Children can be ingrates, especially when it comes to beef stew — not to mention protecting the little rascals from World War II.
I was about 10 when our generation inherited the end of a world war. We were soon being served with all the fundamental foods for childhood nutrition, along with the sweet return of all the provisions of cookies and pies and kid candy.
We ingrates were oblivious to what was so different for us. We had regular chow, right on into the end of the war. So did the adults on the home front. But our parents never took anything for granted during those years. They had seen the news reels of children starving in Europe. Even when the war did in fact end, moms and dads still watched over us.
That’s probably why school cafeterias sprang up after the war. Those first post-war cafeterias were good enough. But they could be boring. During my grade school years, the cooks repeated themselves incessantly, mostly serving the same dozen or so main meals – burgers, mashed potatoes and pasty gravy, canned corn, canned peas, tons of peanut butter, carrot sticks, carrot-stick soup, pickle soup, chicken feet soup, etc.
And then there was beef stew— a stew that did not wear well with the little ingrates of my lucky generation. Unfortunately, when you boil beef in tomatoes for several hours, that meat tends to come unraveled.
I am sharing with you all these years later because I am experiencing food guilt, whining about the lousy flavoring of school stew in an era of starvation. Our parents knew about that hunger in Europe and Asia, whether we knew or not. There was always a chance the war might keep on killing just a little longer.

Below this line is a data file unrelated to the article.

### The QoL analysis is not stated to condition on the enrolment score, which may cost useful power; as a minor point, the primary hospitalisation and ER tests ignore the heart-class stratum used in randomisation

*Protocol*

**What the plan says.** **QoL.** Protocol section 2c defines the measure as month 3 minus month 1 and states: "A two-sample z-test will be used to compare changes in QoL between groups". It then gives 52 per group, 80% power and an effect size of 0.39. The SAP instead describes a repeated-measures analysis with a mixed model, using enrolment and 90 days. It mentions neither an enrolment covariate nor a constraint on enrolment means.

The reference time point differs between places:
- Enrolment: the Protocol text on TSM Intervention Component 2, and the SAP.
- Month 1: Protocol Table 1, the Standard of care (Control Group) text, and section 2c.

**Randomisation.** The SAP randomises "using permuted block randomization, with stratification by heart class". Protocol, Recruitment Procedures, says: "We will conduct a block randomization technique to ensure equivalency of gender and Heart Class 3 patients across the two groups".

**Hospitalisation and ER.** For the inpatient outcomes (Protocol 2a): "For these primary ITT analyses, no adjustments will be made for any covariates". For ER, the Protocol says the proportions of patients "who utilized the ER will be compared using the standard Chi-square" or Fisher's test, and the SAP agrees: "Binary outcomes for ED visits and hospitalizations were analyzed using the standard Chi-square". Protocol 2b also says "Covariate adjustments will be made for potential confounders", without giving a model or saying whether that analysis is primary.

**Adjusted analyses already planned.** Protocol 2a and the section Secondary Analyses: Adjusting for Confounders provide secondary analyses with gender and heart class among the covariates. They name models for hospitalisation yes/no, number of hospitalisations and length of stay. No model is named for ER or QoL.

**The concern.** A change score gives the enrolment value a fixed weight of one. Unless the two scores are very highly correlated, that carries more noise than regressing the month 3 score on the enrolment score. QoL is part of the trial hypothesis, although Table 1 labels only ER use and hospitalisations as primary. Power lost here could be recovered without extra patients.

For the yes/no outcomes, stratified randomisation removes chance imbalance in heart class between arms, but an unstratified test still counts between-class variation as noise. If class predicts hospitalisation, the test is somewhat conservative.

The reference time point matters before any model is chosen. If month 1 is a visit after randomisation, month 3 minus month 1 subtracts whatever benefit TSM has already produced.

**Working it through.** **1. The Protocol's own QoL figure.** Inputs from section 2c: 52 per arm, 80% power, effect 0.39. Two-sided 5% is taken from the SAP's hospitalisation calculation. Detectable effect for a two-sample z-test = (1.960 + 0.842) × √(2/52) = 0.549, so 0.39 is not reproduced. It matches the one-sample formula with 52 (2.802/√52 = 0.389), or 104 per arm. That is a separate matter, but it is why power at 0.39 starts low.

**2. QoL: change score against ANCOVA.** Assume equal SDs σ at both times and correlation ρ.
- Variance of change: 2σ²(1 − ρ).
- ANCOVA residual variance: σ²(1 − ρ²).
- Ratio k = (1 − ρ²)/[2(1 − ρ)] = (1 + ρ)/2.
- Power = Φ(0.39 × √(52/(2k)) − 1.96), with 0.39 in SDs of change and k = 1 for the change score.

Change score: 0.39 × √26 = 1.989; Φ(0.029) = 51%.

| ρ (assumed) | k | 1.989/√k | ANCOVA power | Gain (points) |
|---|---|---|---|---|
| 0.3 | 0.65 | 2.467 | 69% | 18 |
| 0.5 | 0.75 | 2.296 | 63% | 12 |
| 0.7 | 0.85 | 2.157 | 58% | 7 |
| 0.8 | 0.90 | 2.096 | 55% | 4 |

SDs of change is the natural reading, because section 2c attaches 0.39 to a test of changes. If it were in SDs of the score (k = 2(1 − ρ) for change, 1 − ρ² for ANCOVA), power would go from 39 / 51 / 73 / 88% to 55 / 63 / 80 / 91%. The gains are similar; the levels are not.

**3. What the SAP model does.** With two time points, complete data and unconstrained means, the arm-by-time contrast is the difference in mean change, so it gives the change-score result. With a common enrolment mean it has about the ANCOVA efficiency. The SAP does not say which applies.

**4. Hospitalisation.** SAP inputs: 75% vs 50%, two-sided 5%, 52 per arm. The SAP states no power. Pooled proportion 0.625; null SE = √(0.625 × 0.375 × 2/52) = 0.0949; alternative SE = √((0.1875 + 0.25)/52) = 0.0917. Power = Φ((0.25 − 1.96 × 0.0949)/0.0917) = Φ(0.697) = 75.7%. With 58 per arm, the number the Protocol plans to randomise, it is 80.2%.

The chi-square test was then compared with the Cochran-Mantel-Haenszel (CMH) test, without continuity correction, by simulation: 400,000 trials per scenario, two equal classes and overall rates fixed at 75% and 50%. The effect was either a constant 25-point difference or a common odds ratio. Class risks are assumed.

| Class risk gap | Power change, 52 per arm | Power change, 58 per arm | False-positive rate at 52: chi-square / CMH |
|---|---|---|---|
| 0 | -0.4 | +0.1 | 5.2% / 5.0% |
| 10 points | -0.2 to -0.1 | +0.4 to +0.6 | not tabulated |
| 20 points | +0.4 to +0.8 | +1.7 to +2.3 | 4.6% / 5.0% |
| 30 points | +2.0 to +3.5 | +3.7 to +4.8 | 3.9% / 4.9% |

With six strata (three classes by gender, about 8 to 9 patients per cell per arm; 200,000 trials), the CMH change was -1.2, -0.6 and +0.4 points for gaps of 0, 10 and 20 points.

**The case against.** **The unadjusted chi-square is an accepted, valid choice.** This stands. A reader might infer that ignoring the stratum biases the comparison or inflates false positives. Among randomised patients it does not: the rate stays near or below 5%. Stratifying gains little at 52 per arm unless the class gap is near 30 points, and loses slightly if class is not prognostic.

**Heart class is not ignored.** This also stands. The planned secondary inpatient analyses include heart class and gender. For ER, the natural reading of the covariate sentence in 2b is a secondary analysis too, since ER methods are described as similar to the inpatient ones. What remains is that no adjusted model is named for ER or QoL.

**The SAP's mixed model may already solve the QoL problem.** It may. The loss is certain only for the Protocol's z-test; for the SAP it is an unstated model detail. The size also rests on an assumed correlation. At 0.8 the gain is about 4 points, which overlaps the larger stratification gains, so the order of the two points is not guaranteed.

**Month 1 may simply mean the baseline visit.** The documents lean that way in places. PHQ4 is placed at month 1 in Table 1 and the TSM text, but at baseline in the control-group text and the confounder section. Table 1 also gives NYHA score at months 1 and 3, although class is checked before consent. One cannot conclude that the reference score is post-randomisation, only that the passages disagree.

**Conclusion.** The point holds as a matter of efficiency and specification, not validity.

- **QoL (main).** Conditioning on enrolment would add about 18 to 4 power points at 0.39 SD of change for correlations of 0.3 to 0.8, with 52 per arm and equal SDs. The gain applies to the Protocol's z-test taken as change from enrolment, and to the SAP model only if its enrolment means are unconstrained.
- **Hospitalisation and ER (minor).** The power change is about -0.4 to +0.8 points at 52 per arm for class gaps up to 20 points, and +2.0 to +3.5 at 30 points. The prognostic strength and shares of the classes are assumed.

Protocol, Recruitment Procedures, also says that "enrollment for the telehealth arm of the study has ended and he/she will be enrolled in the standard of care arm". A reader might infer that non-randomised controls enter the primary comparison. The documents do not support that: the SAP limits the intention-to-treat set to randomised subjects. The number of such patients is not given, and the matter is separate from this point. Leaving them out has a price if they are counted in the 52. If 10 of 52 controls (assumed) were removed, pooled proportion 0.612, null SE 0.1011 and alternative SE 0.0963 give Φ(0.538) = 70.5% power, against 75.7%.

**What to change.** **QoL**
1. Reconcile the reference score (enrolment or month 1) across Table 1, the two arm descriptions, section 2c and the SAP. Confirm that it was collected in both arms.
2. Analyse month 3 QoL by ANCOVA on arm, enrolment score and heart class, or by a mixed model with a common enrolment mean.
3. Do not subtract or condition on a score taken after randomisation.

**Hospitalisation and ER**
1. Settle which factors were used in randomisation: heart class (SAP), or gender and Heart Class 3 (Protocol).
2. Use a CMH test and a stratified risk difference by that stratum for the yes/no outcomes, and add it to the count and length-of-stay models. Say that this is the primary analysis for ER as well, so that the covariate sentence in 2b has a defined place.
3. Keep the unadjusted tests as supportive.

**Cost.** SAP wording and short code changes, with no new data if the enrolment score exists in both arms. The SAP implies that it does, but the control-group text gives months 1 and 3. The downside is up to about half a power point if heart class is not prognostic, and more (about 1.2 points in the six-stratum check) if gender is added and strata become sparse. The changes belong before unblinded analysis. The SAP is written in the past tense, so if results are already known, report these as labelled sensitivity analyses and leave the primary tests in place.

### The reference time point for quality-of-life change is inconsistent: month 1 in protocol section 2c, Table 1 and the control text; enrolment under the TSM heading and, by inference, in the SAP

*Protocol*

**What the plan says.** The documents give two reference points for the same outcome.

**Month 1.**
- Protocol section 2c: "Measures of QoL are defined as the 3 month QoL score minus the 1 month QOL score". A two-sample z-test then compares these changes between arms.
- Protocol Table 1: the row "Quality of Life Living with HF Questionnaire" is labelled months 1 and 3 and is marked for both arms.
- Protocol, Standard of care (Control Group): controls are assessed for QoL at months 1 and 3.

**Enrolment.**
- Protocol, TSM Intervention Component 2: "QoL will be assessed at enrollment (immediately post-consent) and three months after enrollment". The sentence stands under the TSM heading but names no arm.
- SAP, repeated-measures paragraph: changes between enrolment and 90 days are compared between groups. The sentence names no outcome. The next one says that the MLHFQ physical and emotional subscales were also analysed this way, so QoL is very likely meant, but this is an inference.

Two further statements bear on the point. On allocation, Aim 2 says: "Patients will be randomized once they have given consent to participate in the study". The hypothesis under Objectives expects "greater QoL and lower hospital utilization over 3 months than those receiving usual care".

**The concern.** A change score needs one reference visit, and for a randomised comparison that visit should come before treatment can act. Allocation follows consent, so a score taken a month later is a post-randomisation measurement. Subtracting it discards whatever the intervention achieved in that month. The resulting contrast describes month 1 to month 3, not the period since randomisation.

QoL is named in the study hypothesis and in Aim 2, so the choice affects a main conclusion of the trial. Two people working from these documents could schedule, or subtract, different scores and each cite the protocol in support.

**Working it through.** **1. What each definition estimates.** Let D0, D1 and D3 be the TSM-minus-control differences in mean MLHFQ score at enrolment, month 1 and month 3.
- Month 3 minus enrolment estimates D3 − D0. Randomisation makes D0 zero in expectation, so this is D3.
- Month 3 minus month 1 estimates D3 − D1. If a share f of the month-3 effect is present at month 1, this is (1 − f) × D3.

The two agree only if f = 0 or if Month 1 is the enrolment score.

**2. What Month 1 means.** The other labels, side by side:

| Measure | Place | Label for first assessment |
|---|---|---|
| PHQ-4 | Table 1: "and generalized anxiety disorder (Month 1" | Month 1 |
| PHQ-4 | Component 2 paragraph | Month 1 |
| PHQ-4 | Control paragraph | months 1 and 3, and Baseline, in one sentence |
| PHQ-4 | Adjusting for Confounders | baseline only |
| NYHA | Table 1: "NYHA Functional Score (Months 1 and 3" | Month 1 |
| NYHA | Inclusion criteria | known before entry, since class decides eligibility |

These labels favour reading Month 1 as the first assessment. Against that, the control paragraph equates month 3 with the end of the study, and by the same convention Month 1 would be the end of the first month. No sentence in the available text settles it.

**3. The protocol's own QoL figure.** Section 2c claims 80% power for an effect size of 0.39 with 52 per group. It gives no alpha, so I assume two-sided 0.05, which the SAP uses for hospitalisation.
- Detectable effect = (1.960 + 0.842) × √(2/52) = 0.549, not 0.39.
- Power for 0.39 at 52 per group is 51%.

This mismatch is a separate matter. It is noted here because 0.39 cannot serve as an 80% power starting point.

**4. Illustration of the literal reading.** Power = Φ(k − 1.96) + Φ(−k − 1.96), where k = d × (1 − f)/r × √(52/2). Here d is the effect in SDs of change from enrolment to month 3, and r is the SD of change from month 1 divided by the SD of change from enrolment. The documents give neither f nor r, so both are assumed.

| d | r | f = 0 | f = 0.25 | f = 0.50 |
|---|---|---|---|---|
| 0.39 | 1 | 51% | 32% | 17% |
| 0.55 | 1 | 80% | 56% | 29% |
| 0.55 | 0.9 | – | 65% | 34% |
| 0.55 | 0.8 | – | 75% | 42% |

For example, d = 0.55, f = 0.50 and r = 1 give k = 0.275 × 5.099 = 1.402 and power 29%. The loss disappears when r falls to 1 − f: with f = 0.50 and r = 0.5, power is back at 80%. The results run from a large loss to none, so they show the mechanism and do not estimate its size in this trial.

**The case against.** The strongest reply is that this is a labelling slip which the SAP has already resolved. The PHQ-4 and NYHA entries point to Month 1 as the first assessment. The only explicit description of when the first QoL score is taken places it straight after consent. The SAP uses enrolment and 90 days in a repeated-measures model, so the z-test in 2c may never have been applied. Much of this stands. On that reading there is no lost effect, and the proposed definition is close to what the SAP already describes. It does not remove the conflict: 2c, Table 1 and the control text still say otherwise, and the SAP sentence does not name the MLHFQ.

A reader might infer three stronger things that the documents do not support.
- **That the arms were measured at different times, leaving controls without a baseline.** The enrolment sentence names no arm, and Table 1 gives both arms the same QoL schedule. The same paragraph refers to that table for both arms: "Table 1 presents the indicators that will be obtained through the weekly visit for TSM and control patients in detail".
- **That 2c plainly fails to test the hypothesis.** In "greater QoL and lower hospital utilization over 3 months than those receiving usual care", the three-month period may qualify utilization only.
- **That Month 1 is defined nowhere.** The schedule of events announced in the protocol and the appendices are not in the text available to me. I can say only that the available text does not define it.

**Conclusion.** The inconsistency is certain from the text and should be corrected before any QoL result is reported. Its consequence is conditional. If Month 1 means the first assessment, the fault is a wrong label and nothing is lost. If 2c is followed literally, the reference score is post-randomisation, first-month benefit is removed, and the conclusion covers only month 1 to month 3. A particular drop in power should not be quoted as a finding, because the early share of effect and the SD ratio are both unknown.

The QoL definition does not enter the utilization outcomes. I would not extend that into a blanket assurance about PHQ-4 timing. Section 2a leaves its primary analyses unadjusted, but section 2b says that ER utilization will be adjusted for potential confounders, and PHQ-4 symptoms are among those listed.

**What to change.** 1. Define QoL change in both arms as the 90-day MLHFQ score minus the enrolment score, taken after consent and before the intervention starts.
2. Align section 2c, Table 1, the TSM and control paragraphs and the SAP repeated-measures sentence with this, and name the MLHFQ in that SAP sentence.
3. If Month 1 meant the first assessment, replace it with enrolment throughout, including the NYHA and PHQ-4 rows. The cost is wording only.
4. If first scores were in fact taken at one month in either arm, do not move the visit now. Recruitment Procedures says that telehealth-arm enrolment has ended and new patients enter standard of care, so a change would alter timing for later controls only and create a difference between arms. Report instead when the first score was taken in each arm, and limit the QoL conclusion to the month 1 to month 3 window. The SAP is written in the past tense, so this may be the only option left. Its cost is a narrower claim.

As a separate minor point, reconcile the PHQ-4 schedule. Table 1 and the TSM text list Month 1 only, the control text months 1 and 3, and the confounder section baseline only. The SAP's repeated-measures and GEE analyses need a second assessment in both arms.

Then one year, long past the war, I went to Italy for the first time in my life with my wife, Sharon. Before long, I enrolled in a couple of Italian language schools just to be friendly and avoid getting lost while searching for the greatest pizza on earth.
One day in our Italian language school, the teacher invited us to the home of a middle-aged female restaurant chef. We would be learning how to make a rustic dish of “gnocchi” (pronounced nyee-okki in English).
That dish is about halfway between pasta and dumplings. The dough is part flour and part potatoes, a common commodity for Idaho and Italy. Like most Italian cooks, I include a raw egg to hold everything together. Shape the dough into a long skinny rope and then use a simple table knife to chop the rope into little nubbins.
Bring the water to a boil until the gnocchi floats to the top (about a minute). Cover the gnocchi with a pasta sauce of your choice (a red sauce is perfect).
I learned so much more that night of the gnocchi. The chef didn’t teach us. Her mother did. And there stood her mother, no more than four feet high, making the gnocchi, teaching us cooking and undoubtedly remembering war without food.
The daughter was a foot and a half taller. That made me recognize what had happened. The chef’s mother was about my age. She was another war child who had precious little to eat during her growing years.
That was my lucky food fate.
That was her starvation fate.
Thank goodness she endured. I am grateful to have met the gnocchi and the small Italian lady who cooked it— another hungry child able to share a pleasant platter of survival.
Columnist Bill Hall may be contacted at firstname.lastname@example.org or at 1012 Prospect Ave., Lewiston, ID 83501